A child’s brain is more vulnerable to a traumatic injury than an adult’s brain because it is still developing. Using clear language and drawings that parents and educators can readily understand, this booklet describes the anatomy of the brain and how it functions. It explains why consequences of an earlier injury may show up over time in school as the child’s brain develops and matures.
This information helps parents and educators track the child’s progress in school and be alert for changes in learning and behavior that may be related to the brain injury. Every parent and teacher should have this booklet to understand why traumatic brain injury is the leading cause of death and disability among children.
|Pages||36 pages, 5½ x 8½ softcover|
About the Author
How the Brain Works
Neurons…The Brain’s Communicators
Regions of the Brain
The Centers for Disease Control and Prevention (CDC) estimate that over a million children and adolescents are seriously injured and taken to hospitals for treatment annually. Among these children ages birth to 14 years, traumatic brain injury (TBI) results in a yearly estimated 2,685 deaths, 37,000 hospitalizations and 435,000 emergency visits. Even mild brain injuries or concussions can cause learning and behavior problems in children and youths. Unfortunately, brain injury is the largest killer and disabler of our children in the United States.
Some of our children and adolescents sustain “external physical force injury” to their brains from motor vehicle crashes, falls, abuse and sports injuries. Others sustain injuries to their brains from “internal occurrences” such as near drownings, infectious diseases (meningitis or encephalitis), strokes or aneurisms, brain tumors, and neurotoxic poisonings (lead, mercury, carbon monoxide). Any of these brain injuries can interrupt and change the development of a child’s brain.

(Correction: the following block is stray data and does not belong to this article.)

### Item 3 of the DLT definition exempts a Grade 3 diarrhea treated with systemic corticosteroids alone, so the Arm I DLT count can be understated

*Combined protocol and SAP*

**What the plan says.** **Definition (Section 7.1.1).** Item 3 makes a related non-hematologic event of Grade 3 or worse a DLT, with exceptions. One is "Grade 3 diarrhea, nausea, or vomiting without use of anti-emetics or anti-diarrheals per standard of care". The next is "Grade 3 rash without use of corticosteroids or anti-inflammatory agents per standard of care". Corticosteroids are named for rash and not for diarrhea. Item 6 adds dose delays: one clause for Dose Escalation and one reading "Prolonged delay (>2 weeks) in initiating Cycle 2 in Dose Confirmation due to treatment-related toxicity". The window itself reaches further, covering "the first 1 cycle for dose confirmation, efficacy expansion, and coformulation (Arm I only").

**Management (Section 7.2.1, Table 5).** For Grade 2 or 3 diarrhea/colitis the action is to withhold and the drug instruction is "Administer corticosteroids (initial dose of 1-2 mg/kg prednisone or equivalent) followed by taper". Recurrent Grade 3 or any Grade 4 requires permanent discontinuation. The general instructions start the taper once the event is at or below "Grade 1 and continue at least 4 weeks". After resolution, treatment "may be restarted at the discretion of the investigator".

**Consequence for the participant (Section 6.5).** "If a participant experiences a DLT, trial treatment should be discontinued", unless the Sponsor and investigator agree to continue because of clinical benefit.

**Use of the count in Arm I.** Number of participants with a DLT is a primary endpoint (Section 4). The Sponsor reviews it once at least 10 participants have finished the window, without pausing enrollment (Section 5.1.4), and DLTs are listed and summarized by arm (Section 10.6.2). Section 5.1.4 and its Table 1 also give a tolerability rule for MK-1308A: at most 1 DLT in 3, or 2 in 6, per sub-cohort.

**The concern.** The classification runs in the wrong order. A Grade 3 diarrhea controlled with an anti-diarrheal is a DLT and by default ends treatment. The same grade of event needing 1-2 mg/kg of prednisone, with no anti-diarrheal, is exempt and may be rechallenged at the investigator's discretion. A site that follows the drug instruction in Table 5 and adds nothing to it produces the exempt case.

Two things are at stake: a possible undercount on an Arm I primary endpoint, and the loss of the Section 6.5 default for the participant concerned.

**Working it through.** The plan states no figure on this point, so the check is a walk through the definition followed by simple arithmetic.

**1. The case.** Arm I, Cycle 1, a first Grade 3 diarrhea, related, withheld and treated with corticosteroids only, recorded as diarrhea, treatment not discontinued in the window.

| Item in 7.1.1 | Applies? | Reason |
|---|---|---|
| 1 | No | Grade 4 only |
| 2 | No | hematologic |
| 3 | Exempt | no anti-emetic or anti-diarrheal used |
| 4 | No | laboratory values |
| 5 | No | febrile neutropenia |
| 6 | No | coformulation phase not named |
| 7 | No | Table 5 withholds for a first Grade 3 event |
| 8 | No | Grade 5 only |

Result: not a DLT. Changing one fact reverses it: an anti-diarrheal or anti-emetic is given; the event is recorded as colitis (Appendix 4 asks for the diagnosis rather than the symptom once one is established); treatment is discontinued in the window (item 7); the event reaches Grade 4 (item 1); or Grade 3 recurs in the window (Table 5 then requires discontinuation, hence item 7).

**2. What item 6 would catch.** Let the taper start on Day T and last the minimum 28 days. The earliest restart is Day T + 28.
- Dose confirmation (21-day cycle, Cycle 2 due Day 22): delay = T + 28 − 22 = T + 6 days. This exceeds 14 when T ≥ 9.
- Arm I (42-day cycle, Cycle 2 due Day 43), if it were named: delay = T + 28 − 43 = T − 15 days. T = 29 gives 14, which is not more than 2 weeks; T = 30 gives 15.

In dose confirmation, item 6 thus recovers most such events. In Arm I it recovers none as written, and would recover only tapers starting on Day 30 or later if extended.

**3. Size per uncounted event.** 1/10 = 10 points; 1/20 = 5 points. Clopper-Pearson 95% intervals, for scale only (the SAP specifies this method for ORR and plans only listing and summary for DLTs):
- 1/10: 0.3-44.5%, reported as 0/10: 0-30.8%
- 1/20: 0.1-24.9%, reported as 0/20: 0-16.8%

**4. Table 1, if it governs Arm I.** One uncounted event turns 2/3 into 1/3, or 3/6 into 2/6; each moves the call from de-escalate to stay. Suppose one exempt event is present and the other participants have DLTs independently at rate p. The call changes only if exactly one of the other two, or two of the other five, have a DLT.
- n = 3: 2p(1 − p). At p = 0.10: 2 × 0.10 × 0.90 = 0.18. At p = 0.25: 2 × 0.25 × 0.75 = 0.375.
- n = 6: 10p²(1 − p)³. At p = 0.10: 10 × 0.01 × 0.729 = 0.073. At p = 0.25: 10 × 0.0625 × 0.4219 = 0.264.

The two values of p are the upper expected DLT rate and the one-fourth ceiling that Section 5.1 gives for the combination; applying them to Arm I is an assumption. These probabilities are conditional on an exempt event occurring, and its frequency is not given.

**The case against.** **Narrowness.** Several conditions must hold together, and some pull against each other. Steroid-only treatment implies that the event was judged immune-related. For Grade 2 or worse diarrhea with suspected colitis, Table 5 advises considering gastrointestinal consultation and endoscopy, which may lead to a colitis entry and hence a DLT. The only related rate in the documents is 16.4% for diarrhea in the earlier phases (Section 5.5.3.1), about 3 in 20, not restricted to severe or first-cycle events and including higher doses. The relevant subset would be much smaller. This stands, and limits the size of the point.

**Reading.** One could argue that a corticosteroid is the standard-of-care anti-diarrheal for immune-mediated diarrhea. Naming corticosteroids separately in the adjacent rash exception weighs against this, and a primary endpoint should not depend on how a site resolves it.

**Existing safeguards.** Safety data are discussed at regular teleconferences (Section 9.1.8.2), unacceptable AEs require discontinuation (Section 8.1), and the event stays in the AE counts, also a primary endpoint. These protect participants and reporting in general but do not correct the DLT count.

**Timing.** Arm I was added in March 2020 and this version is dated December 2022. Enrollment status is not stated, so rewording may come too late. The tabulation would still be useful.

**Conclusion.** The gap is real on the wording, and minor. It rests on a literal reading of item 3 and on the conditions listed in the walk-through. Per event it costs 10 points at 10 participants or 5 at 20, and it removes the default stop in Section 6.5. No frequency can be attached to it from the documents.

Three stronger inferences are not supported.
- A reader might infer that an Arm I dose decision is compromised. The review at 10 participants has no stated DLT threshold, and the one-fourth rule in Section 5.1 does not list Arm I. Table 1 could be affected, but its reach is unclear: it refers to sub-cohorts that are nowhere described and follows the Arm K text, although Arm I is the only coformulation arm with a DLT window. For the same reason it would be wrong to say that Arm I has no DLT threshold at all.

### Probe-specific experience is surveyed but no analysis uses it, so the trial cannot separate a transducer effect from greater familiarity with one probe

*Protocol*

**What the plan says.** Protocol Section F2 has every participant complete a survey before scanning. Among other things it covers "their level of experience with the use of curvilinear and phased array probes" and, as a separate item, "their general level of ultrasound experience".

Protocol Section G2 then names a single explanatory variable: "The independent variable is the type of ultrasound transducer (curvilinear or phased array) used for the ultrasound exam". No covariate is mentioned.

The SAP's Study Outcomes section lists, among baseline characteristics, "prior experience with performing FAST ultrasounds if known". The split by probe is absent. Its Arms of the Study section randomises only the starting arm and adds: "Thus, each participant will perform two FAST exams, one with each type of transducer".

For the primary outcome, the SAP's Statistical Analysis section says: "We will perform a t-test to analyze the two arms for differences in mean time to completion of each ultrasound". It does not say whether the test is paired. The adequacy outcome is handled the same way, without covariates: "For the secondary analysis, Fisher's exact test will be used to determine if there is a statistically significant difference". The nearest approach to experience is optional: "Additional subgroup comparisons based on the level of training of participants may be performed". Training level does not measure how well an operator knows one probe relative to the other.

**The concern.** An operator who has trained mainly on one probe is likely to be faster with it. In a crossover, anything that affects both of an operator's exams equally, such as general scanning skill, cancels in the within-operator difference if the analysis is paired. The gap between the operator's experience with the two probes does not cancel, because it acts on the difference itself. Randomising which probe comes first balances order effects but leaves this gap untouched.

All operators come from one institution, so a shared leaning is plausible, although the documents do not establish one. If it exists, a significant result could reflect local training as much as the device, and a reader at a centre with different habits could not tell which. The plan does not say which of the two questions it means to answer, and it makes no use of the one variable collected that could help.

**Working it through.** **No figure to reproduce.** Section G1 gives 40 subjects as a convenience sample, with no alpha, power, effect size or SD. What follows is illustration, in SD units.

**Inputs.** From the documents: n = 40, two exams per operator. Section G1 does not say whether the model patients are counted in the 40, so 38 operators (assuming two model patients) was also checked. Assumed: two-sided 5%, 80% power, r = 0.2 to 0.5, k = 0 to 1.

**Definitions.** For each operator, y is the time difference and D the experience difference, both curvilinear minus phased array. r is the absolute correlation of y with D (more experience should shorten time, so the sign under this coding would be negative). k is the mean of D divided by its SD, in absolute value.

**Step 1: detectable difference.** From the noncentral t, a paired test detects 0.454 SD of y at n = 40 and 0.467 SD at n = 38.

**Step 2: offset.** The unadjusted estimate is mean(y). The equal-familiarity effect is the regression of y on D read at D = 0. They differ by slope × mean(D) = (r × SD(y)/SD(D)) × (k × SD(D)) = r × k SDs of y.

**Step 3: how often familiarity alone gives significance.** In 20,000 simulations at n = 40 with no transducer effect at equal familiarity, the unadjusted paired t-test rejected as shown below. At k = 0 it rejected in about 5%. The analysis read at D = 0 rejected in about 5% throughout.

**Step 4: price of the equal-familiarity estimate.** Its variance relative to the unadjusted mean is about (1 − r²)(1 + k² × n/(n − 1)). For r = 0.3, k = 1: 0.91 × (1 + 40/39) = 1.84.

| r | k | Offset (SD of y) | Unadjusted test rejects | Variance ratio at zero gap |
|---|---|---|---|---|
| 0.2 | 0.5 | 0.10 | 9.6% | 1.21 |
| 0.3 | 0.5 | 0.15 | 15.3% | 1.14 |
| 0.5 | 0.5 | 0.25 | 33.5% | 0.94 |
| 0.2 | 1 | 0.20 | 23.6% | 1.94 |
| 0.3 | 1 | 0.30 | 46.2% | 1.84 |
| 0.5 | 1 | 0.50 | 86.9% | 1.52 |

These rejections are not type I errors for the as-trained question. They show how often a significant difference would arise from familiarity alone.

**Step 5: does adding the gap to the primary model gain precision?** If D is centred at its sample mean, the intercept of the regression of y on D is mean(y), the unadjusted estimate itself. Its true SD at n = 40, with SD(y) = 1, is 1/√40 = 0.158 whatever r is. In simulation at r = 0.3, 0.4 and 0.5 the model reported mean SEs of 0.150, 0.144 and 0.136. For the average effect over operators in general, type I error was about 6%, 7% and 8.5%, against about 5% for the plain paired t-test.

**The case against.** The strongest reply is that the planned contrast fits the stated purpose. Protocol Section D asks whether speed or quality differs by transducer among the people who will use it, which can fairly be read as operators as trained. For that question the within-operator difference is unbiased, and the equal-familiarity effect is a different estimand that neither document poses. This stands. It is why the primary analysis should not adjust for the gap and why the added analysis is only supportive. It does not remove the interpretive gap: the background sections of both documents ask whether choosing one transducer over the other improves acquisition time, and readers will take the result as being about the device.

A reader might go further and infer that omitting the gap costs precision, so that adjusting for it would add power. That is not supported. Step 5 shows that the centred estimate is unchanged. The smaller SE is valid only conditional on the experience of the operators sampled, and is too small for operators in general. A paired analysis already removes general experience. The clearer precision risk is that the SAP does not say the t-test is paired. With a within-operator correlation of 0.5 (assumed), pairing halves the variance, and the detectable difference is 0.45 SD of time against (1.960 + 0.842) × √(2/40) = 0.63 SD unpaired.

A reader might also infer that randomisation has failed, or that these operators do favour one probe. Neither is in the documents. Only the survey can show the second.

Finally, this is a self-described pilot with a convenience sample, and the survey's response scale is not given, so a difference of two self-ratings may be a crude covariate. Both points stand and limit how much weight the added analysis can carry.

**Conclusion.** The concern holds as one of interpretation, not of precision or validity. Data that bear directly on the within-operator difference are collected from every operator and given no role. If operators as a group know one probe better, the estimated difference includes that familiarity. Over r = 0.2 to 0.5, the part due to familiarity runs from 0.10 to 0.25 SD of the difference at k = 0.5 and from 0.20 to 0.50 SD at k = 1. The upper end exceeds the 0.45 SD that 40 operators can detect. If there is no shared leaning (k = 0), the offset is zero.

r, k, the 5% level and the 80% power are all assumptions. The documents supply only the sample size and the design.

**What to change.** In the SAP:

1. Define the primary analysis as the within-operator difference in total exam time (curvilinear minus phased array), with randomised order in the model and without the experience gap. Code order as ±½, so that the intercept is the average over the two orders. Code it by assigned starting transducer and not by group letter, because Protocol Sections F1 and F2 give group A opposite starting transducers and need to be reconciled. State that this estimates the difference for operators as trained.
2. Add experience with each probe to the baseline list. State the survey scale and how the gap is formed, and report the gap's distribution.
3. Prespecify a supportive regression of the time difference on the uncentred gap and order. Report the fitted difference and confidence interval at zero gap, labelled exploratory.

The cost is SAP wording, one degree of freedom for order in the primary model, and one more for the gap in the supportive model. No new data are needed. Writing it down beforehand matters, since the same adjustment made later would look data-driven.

The causes of brain injury vary by the child’s age. Infants and toddlers are often injured by falls, physical abuse, brain tumors, or strangulations. As children get older, they may sustain brain injuries in car crashes, bicycle-car crashes, pedestrian-car crashes, near drownings, or neurotoxic poisonings. Our teenagers are most likely to be injured by car crashes, sustain concussions in sports or recreational events, or by acts of violence (gun shots, assaults).
Brain injuries may cause a wide range of challenges for children and adolescents. They may have difficulties thinking and learning because of changes with attention, memory, speech, organization, processing speed, and planning. They may also have difficulty with behavior, knowing how to act socially, or how to make safe decisions. They may have problems with movement, walking, running, balance and sensory perception. All these problem areas may disrupt their success in school, at home and in the community.
Many children and adolescents are resilient enough to survive even severe trauma to their brains. However, they are vulnerable, or at risk, for long term effects from the injury to the brain. Since a child’s brain is a developing brain, it often takes longer for the effects of the injuries to be seen as the brain matures over time. We often hear that, “Time heals all wounds.” In brain injury among children, it may be just the opposite that, “Time reveals all wounds.”
Fortunately, doctors, neuroscientists and other brain injury experts are learning more and more about how the human brain works and develops. This information helps us know more about what happens after a child has a brain injury. By combining brain science with knowledge about brain injury, we can better understand what our children and adolescents need – today and in the future. This manual explains how the brain works from birth through adolescence and the effects of an injury on its development.
“My Dad told me that I fell almost two stories when I was only 5 years old. We lived in an old apartment building. My Dad said that when I did good, he did good. When I did bad, he just blamed himself. I’m almost 30 years old now, but I feel like I never grew up like the other kids. I kind of got stuck in time, my Dad says.”